Archive for the ‘Science Communications’ Category

The “immunity saboteurs ” – otherwise known as T-cells

Author: Hamideh Emrani, 06/07/17

Did you know that a healthy person with a healthy lifestyle and diet might still end up being diabetic? That is certainly the case with those who have type 1 diabetes (T1D). In T1D, the patient’s body has lost the ability to produce insulin. Insulin is a hormone that acts like an agent and takes…Read more

The roots of regeneration

Author: Samantha Payne, 05/24/17

The study of how organisms evolved and diversified, called phylogeny (phylo = race or kind and gene = origin), may bring up memories of sitting in biology class looking at elaborate tree-shaped diagrams and incomprehensible latin labels. But there is so much more to it. If we take a closer look, it becomes clear that phylogenetics can be…Read more

Right Turn: FFB is funding and keeping an eye on vision research

Author: Stacey Johnson, 05/19/17

Dr. Mary Sunderland is quite at ease talking to a video camera. The Director of Research & Education for the Foundation Fighting Blindness (FFB) has been hosting Facebook Live sessions on a variety of topics related to vision research for the past six months. If she was nervous when she began these public outreach sessions…Read more

Guardian of the genome goes rogue in cultured stem cells

Author: Jovana Drinjakovic, 05/10/17

Last month, a study published in Nature revealed that researchers have unknowingly been working on human stem cell lines that harbour mutations in a gene linked to many cancers, raising safety concerns over their use in therapy. But the findings don’t condemn stem cell treatment to an early grave. Instead, they raise an awareness of…Read more

Right Turn: Lessons about science communications from a six-year-old podcaster

Author: Laine Jaremey, 04/28/17

What were you doing when you were six years old? When I was six, I was building forts with couch cushions and playing with toys. A six-year-old named Nate from Illinois, USA, achieves much more in his free time than I did when I was a child. Nate started his own podcast called “The Show…Read more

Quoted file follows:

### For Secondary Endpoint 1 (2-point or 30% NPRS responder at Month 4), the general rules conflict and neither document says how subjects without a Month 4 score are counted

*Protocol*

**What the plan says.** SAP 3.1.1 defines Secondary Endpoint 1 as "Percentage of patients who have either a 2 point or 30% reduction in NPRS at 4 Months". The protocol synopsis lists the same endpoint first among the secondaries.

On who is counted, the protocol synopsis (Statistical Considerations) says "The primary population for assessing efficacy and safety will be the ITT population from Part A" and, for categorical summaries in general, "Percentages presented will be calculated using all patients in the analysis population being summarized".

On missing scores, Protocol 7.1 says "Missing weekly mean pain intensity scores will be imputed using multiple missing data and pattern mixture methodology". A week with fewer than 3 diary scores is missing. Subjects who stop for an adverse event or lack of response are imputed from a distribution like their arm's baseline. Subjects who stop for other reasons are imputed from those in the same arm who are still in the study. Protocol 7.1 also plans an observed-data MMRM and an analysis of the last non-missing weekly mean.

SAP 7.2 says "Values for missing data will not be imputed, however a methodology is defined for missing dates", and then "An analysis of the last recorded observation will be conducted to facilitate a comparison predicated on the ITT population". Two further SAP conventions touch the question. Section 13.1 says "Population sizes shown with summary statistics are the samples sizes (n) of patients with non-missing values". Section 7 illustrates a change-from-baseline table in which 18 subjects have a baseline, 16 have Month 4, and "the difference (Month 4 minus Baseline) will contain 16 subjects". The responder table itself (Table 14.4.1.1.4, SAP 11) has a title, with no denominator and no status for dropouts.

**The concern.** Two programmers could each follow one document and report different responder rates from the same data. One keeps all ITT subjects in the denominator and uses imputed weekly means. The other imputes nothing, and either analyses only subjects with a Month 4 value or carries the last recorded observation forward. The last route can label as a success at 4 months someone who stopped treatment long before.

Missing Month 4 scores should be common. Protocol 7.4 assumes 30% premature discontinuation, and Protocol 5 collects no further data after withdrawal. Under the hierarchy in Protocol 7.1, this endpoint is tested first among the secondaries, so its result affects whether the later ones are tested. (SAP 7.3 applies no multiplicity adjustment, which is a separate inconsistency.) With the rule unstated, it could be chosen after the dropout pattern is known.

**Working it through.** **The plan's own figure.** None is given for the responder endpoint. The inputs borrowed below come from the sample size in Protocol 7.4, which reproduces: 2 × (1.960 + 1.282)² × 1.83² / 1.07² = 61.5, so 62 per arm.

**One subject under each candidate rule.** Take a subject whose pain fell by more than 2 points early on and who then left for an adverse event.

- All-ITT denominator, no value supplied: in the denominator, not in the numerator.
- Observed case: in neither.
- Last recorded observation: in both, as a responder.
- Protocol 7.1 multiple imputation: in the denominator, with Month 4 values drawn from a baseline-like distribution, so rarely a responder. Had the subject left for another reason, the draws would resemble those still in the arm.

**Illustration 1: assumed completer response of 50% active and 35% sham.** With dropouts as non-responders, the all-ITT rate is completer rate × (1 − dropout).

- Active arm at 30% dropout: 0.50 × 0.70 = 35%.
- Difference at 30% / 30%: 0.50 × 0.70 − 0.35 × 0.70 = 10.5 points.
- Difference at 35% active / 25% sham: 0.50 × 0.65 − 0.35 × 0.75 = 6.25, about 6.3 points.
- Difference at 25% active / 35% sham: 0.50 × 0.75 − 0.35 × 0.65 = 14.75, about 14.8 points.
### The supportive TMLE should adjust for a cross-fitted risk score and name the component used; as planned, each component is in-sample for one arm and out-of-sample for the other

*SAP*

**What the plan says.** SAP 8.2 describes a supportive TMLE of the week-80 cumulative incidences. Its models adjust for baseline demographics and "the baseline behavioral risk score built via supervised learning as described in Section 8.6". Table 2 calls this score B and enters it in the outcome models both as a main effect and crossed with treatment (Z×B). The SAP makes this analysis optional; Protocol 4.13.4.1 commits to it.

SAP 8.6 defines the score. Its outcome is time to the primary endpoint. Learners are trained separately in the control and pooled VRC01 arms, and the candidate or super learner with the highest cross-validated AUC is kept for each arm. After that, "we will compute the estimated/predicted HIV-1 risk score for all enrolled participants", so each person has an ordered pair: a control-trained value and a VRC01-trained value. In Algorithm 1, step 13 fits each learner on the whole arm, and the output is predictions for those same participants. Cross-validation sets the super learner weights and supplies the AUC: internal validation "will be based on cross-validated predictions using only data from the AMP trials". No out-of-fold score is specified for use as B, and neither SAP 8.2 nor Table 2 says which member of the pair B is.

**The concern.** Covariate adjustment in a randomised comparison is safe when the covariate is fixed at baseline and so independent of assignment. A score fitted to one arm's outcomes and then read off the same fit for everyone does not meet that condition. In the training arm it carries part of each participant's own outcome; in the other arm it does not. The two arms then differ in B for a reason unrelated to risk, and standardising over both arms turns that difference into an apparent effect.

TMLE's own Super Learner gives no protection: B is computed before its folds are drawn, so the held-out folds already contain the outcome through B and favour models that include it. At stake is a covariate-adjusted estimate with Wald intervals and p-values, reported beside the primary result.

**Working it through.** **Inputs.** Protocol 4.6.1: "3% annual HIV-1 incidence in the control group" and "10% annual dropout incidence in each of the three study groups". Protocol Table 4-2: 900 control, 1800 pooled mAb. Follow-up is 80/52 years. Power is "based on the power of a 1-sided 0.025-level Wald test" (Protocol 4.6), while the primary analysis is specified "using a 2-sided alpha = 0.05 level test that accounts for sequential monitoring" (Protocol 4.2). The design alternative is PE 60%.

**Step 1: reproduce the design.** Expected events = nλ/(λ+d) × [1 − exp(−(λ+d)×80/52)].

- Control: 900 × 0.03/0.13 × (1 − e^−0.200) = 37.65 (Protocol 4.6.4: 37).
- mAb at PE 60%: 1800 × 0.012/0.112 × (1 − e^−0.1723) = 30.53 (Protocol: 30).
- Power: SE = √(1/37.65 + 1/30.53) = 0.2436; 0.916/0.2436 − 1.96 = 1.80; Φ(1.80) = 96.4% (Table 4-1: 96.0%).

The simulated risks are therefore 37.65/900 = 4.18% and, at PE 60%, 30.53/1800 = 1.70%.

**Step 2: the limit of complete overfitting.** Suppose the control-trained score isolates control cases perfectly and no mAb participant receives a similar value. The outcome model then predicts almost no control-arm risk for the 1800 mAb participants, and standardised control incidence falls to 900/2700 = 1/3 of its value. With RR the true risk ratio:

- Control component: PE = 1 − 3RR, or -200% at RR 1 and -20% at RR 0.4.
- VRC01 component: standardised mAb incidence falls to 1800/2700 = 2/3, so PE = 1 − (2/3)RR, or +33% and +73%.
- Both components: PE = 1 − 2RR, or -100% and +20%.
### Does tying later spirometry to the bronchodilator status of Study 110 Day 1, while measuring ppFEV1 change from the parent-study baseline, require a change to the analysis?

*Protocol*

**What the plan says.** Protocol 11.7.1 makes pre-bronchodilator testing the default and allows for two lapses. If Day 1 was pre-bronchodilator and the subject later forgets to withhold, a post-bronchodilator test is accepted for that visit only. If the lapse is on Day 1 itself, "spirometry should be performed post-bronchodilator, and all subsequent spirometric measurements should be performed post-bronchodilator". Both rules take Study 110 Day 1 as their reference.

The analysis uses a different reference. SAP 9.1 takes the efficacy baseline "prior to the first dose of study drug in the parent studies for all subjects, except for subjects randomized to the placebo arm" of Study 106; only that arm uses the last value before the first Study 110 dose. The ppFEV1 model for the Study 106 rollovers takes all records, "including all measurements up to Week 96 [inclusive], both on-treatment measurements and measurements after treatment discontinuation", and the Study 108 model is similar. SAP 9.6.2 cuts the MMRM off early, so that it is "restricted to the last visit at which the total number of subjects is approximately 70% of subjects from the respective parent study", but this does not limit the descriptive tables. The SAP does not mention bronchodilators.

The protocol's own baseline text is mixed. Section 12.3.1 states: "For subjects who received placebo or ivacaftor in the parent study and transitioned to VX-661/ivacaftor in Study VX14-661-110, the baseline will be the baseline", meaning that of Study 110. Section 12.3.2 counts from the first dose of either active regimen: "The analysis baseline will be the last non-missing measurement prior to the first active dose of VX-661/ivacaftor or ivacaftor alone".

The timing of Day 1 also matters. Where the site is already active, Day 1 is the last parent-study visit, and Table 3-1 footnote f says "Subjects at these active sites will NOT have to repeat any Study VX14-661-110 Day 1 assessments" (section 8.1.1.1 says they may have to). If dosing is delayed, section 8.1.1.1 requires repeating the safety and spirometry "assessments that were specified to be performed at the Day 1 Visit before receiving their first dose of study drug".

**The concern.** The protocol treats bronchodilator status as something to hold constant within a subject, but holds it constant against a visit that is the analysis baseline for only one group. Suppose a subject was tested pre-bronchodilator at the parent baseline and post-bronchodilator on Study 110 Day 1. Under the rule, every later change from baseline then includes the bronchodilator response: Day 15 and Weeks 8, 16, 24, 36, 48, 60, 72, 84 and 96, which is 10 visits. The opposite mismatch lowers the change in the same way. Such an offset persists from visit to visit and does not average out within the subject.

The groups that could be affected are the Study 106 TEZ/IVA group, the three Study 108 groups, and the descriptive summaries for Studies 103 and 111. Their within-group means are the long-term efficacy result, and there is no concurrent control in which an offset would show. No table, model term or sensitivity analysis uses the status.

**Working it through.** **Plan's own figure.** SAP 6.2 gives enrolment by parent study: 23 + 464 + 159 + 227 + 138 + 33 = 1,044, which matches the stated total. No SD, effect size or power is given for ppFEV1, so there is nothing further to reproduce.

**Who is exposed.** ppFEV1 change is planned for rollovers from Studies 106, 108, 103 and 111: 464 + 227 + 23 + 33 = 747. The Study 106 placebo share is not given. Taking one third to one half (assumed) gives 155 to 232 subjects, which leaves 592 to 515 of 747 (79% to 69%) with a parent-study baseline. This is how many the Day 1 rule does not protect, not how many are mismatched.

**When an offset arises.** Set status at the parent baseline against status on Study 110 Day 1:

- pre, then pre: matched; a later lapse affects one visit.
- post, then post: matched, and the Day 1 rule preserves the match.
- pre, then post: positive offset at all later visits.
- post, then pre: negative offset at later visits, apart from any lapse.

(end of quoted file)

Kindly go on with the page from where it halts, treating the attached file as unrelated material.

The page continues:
Enabling technologies are helping regenerative medicine to succeed

Author: Stacey Johnson, 04/11/17

Earlier this year, the University of Toronto’s Institute of Biomaterials and Biomedical Engineering (IBBME) published its Annual Report, chock full of impressive numbers about enrolment, new programs and research published by its esteemed faculty. (If you’re curious, you can read it for yourself.) In response, I summarized the regenerative medicine research here. But I only…Read more

Right Turn: Best summer jobs for science students

Author: Stacey Johnson, 04/07/17

Remember back in 2013 when Tourism Australia launched the “Best jobs in the world” global youth campaign? Well, the Waag Society in Amsterdam may just have the “coolest science summer job” around! (Yes, Waag Society, you can quote me on this.) The Waag Society, an “institute for art, science and technology,” needs a science bus…Read more

The curious case of applying electric shock to treat brain injuries

Author: Hamideh Emrani, 04/04/17

The month of March is a time for celebrating women around the world. As a science enthusiast, I have been so inspired by the women I see succeeding in the research field. Since I started writing for this blog, I have had the chance to write about and interview female researchers such as Jin Hyung…Read more

Right Turn: The robots aren’t coming, they’re here

Author: Stacey Johnson, 03/31/17

via GIPHY Artificial Intelligence (AI) already permeates our culture and that’s only going to increase with time and advances to the technology. Some think this is good news, progress and inevitable while others, like Stephen Hawking for example, fear where AI could take us. AI is on my mind this week with the announcement that…Read more

Right Turn: Stem cell researchers develop more than undifferentiated stem cells at StemCellTalks Toronto

Author: Erin Sugar, 03/24/17

The eighth annual Toronto StemCellTalks (SCT) symposium took place on March 10, 2017, in Toronto’s urban innovation hub (and CCRM’s new home), MaRS Discovery District. SCT is a national stem cell biology outreach program for high school students in partnership with Let’s Talk Science and the Stem Cell Network. (CCRM is also a proud national…Read more